With the notion/practice of relinking in mind, I want to turn our attention now to the questions I posed above through an example of what I mean when I talk about white colleagues in Denmark who understand that crises can also be productive processes of transitions.

Christian Jensen, the main editor of one of the biggest Danish newspapers, a white man in his mid-forties, wrote a large opinion piece on March 15 (a few days after the Danish government closed down most institutions and workplaces) where he reflected upon how he never had lived what he referred to as “the soul-torturing fear of anxiety”. Jensen was explicitly writing on behalf of “the Danes” of his generation, referring also to “our common future” [ix].

As I read it, I thought the obvious: well, I am from the same generation of Danes that he is, but together with all other mixed Danes, Danes of color and/or from the Global South, clearly I am not a Dane according to Jensen’s unspoken criteria. Indeed, all of us ‘other’ Danes do not fit into the “common future” Jensen imagines because, contrary to him, we have lived—and live—a concrete version of what he names the “soul-torturing fear of anxiety” in wars, persecution, hunger, disease, and other devastating effects of this global system. Effects that have led us, or our (grand)parents, to flee from our places to live when they were turned into places to die.

A brief contextualization of Jensen’s words is pivotal here. Today, Denmark is a de facto apartheid-state where we have differential laws and punishment according to whether a person is or is not of ‘non-western origin’. Here, the state can bereave those of us with mixed and/or ‘non-western’ descent of our citizenship status [x]. Danish politicians often verbally attack ‘non-western’ Danes, especially Muslims, and legislates on this basis, and refugees are constantly subjected to systematic state violence[xi]. Yet, we are increasingly contesting, protesting, and mobilizing against this system, and hence we are more and more people that have decided to act. And here is where crisis comes into these ruminations.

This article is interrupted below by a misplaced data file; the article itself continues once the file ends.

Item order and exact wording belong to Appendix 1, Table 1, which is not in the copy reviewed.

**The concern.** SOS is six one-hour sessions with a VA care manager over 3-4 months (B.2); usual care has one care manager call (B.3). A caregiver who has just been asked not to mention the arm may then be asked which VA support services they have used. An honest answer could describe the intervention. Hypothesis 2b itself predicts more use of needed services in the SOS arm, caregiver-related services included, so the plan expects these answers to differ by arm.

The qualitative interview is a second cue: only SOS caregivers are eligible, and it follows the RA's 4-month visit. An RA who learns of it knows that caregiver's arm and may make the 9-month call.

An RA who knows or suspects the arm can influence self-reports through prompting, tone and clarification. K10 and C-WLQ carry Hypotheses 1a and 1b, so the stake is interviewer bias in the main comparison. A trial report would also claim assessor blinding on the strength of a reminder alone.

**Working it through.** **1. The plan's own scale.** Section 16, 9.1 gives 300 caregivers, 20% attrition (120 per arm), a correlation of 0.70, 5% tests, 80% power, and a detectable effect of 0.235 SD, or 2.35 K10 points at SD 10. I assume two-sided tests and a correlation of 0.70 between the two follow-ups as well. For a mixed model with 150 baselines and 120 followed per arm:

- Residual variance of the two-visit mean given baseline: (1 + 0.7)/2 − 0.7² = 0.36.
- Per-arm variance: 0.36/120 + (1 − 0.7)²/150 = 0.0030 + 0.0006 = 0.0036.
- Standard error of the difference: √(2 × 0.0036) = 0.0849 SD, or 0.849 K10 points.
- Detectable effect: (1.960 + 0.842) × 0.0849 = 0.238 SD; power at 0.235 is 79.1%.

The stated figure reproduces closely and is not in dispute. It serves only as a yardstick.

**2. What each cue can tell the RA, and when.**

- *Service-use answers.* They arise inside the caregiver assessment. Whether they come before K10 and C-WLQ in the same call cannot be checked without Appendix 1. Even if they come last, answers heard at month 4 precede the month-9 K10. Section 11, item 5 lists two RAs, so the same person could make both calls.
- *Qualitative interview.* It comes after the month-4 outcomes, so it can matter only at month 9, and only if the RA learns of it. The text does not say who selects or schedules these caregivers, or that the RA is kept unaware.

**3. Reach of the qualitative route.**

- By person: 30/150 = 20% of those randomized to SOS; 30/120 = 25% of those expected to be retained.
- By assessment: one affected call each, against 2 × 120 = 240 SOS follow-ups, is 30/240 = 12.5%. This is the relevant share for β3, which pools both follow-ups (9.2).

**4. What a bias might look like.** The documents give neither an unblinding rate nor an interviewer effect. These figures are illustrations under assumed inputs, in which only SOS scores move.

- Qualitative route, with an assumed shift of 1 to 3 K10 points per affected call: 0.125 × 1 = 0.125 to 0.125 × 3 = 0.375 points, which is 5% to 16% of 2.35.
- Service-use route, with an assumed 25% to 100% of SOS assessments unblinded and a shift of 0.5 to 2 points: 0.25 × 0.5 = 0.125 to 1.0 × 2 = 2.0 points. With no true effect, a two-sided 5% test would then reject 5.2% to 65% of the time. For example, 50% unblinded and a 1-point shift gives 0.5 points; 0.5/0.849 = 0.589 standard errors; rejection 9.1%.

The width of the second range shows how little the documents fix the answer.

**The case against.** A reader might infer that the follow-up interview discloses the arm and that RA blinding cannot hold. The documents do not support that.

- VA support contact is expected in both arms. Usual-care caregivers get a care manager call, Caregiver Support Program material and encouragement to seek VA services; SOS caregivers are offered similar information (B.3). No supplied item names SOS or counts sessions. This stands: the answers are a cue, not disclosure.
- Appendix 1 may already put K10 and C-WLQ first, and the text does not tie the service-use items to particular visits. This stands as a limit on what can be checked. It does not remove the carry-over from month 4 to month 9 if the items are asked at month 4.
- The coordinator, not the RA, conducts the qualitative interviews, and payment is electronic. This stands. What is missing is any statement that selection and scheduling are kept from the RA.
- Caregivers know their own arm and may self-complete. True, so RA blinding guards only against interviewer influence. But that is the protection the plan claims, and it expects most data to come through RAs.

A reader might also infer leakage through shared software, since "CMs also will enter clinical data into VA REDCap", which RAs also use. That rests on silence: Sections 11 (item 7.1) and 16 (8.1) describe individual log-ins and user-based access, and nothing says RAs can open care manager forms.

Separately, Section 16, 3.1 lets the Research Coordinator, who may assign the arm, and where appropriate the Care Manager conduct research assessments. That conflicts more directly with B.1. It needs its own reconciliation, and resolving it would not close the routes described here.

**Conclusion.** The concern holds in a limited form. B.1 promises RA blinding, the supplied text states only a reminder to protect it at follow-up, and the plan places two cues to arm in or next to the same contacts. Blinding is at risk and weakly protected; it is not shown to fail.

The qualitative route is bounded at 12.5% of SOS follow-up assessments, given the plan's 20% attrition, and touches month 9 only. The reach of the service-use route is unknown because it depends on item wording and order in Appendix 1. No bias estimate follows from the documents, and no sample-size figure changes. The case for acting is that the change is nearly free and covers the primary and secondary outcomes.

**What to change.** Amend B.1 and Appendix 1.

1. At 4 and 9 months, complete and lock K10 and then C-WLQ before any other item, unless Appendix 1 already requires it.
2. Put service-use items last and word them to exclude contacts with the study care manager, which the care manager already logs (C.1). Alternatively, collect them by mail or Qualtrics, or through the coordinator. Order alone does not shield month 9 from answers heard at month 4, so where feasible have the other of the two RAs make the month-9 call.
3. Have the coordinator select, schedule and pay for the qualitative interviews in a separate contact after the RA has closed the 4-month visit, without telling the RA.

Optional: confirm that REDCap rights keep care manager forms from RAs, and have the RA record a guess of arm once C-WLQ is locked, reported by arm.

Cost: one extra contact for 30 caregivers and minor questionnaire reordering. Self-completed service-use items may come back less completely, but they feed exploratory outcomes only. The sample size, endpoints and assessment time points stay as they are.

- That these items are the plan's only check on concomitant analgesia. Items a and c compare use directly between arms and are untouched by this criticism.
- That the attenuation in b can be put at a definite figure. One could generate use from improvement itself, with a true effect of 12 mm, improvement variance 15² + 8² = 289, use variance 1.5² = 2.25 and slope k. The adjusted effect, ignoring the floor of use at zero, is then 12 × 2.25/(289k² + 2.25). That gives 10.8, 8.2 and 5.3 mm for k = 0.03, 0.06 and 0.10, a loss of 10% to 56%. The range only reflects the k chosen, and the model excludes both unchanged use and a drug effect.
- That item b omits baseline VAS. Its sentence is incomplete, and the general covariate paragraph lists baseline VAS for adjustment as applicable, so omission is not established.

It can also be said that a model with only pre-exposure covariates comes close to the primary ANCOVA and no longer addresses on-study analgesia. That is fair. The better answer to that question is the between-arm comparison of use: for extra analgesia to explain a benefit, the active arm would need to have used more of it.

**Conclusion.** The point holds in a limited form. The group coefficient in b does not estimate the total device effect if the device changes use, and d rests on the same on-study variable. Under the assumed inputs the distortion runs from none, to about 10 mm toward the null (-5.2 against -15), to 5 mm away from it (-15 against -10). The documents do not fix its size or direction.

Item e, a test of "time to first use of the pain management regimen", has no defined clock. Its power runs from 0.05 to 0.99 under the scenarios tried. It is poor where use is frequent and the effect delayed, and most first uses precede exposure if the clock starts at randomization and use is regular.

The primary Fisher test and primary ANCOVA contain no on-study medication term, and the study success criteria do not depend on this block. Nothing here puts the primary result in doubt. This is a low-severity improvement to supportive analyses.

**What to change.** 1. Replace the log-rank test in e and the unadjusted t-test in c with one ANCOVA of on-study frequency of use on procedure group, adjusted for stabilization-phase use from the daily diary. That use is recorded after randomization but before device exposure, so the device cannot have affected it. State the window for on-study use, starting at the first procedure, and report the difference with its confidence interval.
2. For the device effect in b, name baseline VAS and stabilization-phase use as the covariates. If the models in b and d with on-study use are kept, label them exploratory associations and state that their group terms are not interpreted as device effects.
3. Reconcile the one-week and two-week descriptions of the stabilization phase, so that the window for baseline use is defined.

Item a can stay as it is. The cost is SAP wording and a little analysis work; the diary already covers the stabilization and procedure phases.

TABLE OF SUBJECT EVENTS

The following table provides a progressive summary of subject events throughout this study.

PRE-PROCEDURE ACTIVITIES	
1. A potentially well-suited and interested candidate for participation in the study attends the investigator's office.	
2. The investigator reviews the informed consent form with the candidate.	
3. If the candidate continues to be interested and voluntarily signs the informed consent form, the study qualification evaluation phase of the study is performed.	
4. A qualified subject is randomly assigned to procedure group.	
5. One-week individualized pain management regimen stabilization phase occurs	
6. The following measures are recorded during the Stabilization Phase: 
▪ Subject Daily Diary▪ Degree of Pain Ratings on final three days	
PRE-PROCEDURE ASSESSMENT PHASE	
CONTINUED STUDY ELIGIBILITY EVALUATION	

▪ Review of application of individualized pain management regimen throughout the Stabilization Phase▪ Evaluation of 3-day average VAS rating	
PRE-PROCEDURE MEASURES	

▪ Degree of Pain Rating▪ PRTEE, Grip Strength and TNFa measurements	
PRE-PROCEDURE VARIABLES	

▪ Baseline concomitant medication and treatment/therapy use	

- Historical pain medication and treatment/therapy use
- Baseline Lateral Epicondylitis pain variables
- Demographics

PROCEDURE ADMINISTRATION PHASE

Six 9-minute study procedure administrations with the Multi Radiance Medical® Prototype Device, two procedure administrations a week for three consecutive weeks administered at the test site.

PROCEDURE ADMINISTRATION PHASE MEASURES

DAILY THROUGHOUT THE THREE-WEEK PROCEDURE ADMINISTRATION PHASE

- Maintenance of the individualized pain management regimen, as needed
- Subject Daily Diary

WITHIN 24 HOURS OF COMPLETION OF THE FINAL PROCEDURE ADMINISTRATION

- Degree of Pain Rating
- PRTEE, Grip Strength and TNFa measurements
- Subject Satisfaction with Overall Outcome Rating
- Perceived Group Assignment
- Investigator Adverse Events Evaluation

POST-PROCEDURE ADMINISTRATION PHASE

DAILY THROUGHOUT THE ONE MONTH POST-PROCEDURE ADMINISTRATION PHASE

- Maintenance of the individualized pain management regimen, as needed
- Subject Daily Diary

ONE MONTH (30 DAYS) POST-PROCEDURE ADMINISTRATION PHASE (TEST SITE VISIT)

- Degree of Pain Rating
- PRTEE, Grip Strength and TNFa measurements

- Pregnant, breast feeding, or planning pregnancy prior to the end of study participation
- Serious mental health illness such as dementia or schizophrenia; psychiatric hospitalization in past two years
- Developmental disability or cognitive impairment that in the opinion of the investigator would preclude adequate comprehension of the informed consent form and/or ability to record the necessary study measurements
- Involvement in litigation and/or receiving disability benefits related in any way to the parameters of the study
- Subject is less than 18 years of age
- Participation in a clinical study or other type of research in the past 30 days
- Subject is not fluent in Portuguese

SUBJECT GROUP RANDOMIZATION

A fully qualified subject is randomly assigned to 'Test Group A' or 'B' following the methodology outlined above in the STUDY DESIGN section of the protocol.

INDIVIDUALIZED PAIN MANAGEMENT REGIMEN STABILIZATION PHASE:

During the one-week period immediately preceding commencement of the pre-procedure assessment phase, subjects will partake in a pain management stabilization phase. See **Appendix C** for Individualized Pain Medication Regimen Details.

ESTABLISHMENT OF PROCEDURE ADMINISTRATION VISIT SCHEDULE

The word crisis is derived from the Greek krísis ‘decision’, from the verb kríno ‘I decide, I separate, I judge’. Crisis thus suggests action insofar as it includes the option to decide. In this sense, to stay in crisis would be not to take action, not to decide. When Christian Jensen wrote that opinion piece, he showed that he knows that he is part of the structures and that he has a certain degree of perspective beyond his own lived reality. If not, it would have been impossible for him to see that he and his peers have never experienced the “the soul-torturing fear of anxiety”. He knows that level of fear exists and that there are people who live it.

One could even argue that he sees his role in history insofar as he speaks of “our common future”. However, as we, ‘other’ Danes (and non-citizens) disappear from his reality, so do the racist structures: Jensen knows they exist, but he covers them up. With that, he makes it possible for himself and his peers not to decide, and to hide this decision. Indeed, according to Lewis Gordon, crisis is “the hidden decision not to decide”[xii] and implies a flight from reality.